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2021 Highlights

2021 has been a year full of everything from Kim and Kanye getting divorced, to a plethora of new social engineering attacks. Unlike the former, the latter issue may never really be over. What attacks did this year bring? More importantly, how can we protect ourselves, our companies, and our loved ones from these attacks? With this in mind, let’s dive in with a look at the highlights.
Social engineering attacks 2021

Robinhood Data Breach

Robinhood is a commission-free investing app. In November 2021, an attack was launched against it that began with a vishing call. The attacker called the customer service line and had the call escalated. Eventually, the attacker was able to access some of the trading platform’s customer support systems. This attack resulted in email addresses of around five million people being exposed. The full names of a separate group of two million people were also accessed. Additionally, about 310 people had additional personal information breached, such as dates of birth and zip codes.

$35 Million Deepfake

Deepfakes have been an increasing topic of discussion over the last few years. WhatIs.com defines deepfakes as “a type of artificial intelligence used to create convincing images, audio and video hoaxes.”

As an illustration of deepfake danger, consider this recent bank heist. Using AI-enhanced voice simulation, attackers stole $35 million from a United Arab Emirates bank. The manipulated audio was used to influence a bank employee into thinking he was transferring money as part of a legitimate business transaction. The attacker claimed to be the director of a large company who had previously spoken with a manager of the target company. The attacker combined the deepfake audio with phishing emails that appeared to be from the company and its lawyer. Combined, these techniques convinced the manager that the firm was in the process of a large business deal worth $35 million. Due to this, the manager initiated the money transfer.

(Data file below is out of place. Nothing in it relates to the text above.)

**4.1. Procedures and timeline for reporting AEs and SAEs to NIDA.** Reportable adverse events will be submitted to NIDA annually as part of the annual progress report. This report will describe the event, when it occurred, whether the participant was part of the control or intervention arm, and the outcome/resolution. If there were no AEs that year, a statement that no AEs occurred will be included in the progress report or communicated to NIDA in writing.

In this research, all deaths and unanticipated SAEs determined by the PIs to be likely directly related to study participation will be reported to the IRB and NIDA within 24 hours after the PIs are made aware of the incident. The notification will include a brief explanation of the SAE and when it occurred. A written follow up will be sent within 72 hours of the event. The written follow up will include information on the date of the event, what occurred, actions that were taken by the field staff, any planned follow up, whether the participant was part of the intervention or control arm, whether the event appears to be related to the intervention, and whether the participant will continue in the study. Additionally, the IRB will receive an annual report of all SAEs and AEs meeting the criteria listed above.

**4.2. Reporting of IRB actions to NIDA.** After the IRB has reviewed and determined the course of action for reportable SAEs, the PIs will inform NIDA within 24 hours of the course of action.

Covid Vaccination

A review of 2021 wouldn’t be complete without discussing COVID-19-related attacks. The Washington Post reported that pandemic-related phishing attempts in June increased by 33 percent. Significantly, it pointed out that this spike occurred in tandem with a surge of Google searches for “delta variant”. We’ve seen these attacks cover everything from test results to unemployment claim scams. The production of a vaccine brought a new wave of attacks involving this exact factor.

As reported by The Washington Post, 2021 has seen phishing campaigns posing as corporate human resources departments and requesting individuals to submit information about their vaccination status. These emails sometimes contain links to fake login pages with the goal of obtaining the employees’ credentials. Others request proof of vaccination. Vaccination cards contain information that attackers may find useful, such as your date of birth. As this pandemic continues to evolve, we can be sure the attacks will evolve with it.

How to Protect Yourself